California's attorney general is conducting a criminal investigation into whether employees at San Francisco-based Wells Fargo bank committed false impersonation and identity theft in the sales practices scandal that rocked the bank and cost its CEO his job, documents released Wednesday show.
A search warrant and supporting affidavit released by the state Department of Justice show that agents sought evidence related to allegations that bank employees created up to 2 million bank and credit card accounts without customers' approval in order to meet sales goals.
The warrant, first reported by the Los Angeles Times, was served Oct. 5 as Attorney General Kamala Harris runs for the U.S. Senate in next month's election.
Copies obtained by The Associated Press under a public records request show her office sought the names of customers who had accounts opened without their permission, the names of employees who opened the accounts and their managers, and fees associated with the improperly opened accounts.
"We can't comment on an ongoing investigation," Kristin Ford, a spokeswoman for the attorney general, said in an email.
Wells Fargo spokesman Mark Folk said in an email that the bank is cooperating in providing the requested information.
Justice Department Special Agent Supervisor James Hirt said in a 14-page affidavit seeking the search warrant that "there is probable cause to believe that employees of Wells Fargo Bank unlawfully accessed the bank's computer system to obtain the PII (personal identifying information) of customers."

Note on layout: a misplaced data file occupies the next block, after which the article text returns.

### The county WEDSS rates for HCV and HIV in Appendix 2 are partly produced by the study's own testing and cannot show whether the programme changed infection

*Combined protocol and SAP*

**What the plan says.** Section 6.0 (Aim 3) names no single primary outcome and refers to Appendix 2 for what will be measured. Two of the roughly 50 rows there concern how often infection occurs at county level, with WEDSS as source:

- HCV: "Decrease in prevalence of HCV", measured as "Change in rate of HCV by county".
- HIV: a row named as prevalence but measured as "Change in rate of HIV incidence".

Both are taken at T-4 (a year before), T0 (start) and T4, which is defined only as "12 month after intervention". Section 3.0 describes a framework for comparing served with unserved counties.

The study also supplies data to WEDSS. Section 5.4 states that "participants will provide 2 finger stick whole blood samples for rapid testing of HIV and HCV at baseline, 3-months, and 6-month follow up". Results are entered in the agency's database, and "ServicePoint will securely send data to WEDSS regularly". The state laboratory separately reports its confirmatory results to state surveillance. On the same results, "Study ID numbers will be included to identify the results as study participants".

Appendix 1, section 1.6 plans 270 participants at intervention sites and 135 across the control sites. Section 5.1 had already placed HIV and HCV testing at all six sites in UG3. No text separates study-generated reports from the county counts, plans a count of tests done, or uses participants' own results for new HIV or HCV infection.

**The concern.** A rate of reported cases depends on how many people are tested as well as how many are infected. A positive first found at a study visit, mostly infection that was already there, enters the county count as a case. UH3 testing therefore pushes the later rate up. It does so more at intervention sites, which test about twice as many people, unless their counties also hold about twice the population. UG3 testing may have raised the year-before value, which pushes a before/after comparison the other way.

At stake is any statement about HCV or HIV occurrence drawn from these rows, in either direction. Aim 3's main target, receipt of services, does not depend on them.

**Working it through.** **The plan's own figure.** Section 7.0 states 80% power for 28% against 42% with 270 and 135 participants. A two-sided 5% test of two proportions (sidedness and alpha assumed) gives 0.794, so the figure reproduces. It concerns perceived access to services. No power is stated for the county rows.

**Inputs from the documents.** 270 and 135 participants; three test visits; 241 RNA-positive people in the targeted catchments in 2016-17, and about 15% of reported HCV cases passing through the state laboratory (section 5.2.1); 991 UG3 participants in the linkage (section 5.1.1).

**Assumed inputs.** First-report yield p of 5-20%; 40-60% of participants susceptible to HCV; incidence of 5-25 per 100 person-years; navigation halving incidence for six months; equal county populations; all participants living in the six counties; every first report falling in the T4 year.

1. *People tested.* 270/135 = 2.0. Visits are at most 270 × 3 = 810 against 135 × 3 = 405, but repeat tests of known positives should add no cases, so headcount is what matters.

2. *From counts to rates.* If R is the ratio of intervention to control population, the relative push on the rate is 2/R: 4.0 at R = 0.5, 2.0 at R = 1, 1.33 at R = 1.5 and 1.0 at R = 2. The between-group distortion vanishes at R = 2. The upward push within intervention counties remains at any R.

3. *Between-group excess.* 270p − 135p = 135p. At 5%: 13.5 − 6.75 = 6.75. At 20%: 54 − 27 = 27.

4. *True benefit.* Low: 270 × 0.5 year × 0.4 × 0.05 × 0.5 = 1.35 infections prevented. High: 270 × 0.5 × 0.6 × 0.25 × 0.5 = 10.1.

"The bank's employees then used the unlawfully obtained customers' PII to commit false impersonation and identity theft by opening unauthorized accounts, credit cards and various other products that resulted in the accumulation of fees and charges for Wells Fargo," Hirt said.
That violates two state laws, he said.
The bank previously said it has fired about 5,300 employees for improperly engaging in fraudulent account sales.
Hirt's affidavit says employees benefited from the practice by getting bonuses based on their productivity. Fees from the improper accounts topped $3 million.
Harris joins state and federal regulators in California and other states in attempting to punish the banking giant. California State Treasurer John Chiang said last month he would end doing business with the bank, a decision since echoed by officials Illinois, Ohio, and several cities.
Hirt's sworn statement cites information first developed by the Los Angeles City Attorney's Office, which announced a $185 million settlement with the bank in September.
Congress also weighed in before CEO John Stumpf announced his retirement a week ago.